203(k) loans are not limited to home purchases. You can refinance your current mortgage using a rehab loan. If you have $5,000 or more of renovations or repairs to complete, you can use a 203(k) to refinance your existing mortgage. Additionally, your current mortgage does not need to be an FHA loan. You can refinance practically any mortgage with a rehab loan.
Using Rehab Loans to Gain Instant Equity
If you use your rehab loan correctly, you can gain instant equity on your home purchase. For example, if a home has an “as is” value of $150,000 with a list price of $140,000 and an after-repair value of $200,000, you can buy the home for $140,000 and use up to $35,000 to renovate the home. After all the repairs are complete, you instantly gain $25,000 in equity ($140,000 list price + $35,000 in repairs = $175,000), ($200,000 after-repair value – $175,000 = $25,000 equity).
You would be surprised how many people use similar scenarios to instantly build equity. However, you need to remain patient as the process can take some time. The equity does not just show up once you receive final approval from a lender.
A contractor must complete the work before you gain equity. Additionally, a contractor may need to charge more than the initial bid price if unforeseen problems develop during the renovation. You also have to pay a 1.75 percent upfront mortgage insurance premium and make an additional monthly mortgage insurance premium payment of around .85 percent of the loan amount.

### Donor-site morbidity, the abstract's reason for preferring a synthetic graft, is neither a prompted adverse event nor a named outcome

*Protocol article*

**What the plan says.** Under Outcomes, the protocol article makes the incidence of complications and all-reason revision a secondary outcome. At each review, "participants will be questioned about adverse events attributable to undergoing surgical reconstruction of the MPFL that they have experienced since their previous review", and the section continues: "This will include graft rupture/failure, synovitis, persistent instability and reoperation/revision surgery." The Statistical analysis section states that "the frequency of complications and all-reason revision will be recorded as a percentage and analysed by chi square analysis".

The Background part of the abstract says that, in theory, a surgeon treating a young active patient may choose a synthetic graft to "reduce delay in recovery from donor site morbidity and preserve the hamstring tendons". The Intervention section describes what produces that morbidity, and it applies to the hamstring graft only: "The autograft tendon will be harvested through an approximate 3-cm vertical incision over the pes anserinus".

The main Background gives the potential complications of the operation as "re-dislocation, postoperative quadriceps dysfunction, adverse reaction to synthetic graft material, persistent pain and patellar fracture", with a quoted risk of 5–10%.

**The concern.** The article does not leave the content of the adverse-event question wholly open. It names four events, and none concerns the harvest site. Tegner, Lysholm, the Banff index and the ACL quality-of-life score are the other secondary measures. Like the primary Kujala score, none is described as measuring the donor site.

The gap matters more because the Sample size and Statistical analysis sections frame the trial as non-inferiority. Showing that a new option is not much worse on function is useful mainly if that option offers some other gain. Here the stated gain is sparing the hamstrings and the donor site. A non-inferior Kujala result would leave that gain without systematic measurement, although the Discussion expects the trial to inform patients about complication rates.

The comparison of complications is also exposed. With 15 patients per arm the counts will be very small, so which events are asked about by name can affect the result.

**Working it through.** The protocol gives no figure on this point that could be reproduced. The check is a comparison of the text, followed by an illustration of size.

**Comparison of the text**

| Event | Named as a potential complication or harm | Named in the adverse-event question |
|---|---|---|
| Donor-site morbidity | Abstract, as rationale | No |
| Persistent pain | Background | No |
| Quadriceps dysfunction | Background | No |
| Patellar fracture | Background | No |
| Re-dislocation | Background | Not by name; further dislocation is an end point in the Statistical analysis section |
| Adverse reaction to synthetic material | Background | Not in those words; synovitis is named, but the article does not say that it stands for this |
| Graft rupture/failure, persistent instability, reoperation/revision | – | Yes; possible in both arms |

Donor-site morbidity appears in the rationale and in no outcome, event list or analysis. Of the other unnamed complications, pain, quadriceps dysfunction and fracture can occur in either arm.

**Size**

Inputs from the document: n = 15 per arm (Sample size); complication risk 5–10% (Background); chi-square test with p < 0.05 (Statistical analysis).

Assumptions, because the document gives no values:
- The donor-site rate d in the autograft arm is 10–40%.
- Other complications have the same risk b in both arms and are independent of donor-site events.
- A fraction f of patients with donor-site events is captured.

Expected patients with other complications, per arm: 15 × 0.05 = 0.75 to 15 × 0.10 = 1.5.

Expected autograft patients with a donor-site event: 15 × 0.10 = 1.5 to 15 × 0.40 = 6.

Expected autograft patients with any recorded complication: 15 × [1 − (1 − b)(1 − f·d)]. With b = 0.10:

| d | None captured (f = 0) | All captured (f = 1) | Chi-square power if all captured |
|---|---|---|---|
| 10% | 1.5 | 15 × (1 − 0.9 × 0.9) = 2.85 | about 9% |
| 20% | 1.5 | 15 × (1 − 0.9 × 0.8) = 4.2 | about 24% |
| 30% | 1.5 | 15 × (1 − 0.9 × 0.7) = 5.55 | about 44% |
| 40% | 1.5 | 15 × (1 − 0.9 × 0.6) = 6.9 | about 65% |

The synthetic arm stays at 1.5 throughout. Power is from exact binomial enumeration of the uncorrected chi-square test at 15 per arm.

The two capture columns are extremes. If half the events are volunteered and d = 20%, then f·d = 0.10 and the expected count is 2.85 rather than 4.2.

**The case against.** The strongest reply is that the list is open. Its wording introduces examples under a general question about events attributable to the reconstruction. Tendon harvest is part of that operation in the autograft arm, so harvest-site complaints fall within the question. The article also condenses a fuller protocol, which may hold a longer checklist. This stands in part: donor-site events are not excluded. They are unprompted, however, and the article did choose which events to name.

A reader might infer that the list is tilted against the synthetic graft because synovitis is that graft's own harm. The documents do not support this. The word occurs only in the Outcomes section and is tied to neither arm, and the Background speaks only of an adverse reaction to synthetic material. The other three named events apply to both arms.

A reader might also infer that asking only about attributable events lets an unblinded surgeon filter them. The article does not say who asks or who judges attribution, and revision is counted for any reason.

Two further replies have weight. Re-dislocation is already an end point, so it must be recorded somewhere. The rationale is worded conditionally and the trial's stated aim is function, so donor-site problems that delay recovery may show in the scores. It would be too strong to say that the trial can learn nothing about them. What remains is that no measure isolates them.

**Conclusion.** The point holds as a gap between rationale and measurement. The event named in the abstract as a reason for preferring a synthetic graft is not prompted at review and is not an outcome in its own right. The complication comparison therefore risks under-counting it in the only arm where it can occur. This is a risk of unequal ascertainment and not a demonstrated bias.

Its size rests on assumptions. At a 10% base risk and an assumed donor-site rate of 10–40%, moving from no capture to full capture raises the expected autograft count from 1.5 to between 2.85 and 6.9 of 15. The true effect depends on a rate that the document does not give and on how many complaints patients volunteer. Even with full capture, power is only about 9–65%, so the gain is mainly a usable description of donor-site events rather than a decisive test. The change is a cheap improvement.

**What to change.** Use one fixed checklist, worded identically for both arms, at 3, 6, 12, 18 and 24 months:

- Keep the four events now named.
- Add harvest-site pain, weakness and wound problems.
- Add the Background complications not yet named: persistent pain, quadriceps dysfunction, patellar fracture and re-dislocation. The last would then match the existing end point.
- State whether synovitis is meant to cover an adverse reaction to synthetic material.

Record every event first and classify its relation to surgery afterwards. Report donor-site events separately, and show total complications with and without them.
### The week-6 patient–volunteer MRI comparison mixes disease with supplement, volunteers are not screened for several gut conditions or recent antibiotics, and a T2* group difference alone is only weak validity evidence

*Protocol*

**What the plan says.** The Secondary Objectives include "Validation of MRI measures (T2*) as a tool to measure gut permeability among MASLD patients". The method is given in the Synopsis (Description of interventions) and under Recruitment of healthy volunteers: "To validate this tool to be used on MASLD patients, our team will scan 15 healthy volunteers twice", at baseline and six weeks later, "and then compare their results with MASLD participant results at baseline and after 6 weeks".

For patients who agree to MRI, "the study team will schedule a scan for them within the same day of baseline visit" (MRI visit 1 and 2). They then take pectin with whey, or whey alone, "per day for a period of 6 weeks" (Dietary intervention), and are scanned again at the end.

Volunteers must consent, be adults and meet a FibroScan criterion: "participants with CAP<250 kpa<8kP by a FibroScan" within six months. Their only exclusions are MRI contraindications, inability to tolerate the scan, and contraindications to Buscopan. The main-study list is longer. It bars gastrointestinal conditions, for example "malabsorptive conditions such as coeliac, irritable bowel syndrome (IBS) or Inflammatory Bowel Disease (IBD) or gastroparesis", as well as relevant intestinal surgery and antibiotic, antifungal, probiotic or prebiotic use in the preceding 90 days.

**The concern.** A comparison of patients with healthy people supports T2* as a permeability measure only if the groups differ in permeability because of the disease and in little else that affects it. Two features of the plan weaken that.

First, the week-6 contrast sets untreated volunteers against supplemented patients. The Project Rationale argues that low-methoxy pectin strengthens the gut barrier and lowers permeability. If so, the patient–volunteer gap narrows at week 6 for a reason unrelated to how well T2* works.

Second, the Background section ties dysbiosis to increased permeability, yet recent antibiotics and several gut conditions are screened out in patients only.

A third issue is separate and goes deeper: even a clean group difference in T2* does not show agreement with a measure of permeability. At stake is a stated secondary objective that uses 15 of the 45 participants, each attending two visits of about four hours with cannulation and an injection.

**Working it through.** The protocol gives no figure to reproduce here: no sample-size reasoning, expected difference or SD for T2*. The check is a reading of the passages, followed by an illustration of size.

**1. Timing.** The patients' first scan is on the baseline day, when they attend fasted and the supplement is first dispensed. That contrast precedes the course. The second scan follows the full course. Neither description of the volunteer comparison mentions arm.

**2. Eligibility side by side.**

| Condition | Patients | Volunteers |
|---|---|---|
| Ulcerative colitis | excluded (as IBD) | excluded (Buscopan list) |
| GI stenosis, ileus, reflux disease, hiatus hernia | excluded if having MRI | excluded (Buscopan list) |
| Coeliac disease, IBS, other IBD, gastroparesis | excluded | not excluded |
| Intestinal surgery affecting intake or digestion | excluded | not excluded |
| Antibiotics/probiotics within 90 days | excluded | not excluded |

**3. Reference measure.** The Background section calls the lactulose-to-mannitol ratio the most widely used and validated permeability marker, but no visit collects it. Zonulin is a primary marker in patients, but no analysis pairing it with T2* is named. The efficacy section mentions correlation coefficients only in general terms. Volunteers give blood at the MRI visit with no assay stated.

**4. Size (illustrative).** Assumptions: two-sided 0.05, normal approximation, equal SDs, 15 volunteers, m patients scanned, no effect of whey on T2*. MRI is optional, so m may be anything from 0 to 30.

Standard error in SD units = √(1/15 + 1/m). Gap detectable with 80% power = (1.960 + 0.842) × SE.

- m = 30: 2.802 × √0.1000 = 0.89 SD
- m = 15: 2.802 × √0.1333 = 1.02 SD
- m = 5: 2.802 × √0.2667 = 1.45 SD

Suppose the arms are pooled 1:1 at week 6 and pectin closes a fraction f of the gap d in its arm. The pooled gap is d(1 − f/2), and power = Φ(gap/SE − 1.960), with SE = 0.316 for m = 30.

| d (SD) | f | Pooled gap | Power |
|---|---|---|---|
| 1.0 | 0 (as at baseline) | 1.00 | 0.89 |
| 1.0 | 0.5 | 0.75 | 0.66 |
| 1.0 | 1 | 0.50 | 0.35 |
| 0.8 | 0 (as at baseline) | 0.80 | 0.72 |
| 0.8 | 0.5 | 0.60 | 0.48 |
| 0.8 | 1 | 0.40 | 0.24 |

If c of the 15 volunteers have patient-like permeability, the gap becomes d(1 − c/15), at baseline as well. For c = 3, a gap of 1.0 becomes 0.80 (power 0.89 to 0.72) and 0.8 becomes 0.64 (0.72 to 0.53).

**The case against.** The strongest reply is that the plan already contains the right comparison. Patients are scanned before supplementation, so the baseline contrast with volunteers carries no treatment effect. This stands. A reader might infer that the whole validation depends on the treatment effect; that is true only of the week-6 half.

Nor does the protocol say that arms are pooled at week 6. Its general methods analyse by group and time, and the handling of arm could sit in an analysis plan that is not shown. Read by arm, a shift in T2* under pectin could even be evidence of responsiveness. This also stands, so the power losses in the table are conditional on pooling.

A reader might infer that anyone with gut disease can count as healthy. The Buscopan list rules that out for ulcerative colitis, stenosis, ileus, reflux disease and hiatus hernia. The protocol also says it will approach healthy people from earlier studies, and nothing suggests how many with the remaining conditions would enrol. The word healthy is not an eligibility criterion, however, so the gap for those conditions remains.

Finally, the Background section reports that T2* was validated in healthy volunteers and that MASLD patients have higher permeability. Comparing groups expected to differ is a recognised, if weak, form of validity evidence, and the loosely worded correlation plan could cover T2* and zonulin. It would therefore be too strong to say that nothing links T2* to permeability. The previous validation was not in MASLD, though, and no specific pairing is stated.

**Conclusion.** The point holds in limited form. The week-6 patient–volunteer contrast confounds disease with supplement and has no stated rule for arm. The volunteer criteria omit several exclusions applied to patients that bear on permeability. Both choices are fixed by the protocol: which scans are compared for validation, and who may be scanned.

203(k) Loan Drawbacks
As with any home loan, rehab loans have drawbacks. Although these loans offer extensive benefits, they do take much longer to complete than qualifying for a regular mortgage. Because you are working with multiple contractors and asking for bids, it adds another layer of paperwork to an already extensive list of documentation requirements.
You will need to figure out what renovations or repairs you would like to complete and how much you can afford. Remember, the lender rolls your repair costs into the financing you need to buy the home. It is undeniable you will have plenty of preliminary work to complete before you receive final approval, but once you reach the finish line, the rewards are substantial.